San Diego Law Review


Lori A. Nessel

Library of Congress Authority File


Document Type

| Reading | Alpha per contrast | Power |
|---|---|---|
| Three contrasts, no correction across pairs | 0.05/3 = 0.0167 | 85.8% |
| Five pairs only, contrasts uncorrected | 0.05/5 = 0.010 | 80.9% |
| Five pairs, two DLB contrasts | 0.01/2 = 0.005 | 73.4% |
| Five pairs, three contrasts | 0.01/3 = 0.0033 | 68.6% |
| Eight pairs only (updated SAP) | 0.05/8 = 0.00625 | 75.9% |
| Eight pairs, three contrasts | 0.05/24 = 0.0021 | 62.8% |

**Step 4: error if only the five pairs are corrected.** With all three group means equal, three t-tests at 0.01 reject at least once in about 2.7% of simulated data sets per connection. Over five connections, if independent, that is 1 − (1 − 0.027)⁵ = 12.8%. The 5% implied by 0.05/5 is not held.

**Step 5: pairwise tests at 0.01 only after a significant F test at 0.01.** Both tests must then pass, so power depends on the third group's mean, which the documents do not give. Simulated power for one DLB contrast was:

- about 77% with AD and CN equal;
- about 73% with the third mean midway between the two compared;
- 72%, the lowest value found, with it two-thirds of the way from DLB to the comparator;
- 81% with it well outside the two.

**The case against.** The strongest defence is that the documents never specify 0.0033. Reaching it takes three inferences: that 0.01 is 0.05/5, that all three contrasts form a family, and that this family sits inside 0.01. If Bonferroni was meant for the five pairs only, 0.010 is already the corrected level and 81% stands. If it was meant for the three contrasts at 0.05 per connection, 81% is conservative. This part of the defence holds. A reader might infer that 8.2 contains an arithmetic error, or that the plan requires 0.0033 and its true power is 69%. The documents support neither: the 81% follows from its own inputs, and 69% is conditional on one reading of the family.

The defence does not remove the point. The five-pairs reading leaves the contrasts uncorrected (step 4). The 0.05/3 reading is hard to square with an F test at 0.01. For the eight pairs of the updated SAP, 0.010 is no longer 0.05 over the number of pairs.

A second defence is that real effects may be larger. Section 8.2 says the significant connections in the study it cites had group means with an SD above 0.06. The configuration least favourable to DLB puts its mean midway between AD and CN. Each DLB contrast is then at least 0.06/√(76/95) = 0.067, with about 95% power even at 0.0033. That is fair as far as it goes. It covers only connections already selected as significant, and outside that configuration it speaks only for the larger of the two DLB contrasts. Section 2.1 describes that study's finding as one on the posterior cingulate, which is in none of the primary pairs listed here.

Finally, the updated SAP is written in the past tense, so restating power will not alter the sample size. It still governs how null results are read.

This Article critiques the United States’ bar on employment for asylum seekers on a number of fronts. Beginning with a historical perspective, I explore the more humane regime that existed in the United States until 1995. Under this prior system, asylum seekers with bona fide claims were permitted to work while their claims proceeded. This Article examine the underlying fears and policy goals that led Congress to dramatically curtail protection and the right to work for asylum seekers. By situating the prohibition on work for asylum seekers within the larger context of overall punitive immigration reforms and the increasing criminalization of immigration law, this Article argues that the ban on employment for asylum seekers is unnecessary as a means to deter fraud. It also argues that it is inconsistent with other humanitarian immigration relief that exists in United States immigration law. Turning to the Refugee Convention itself, it is argued that denying refugees seeking asylum the right to work violates the spirit of the Refugee Convention and the very right to seek asylum. This Article further argues that denying a means of support and attempting to make life so difficult that asylum seekers choose to return home to persecution rather than seek protection amounts to constructive nonrefoulement in violation of the Refugee Convention. Finally, from a policy perspective, this Article argues that allowing asylum seekers to work while their claims proceed would restore dignity to refugees and realign U.S. immigration policy with important international law norms. It would also be consistent with domestic immigration policy for other classes of similarly situated vulnerable immigrants. Additionally, in light of the heightened enforcement efforts and more restrictive immigration regime which now exists in the United States, it is unlikely that the number of fraudulent asylum applications filed would significantly increase.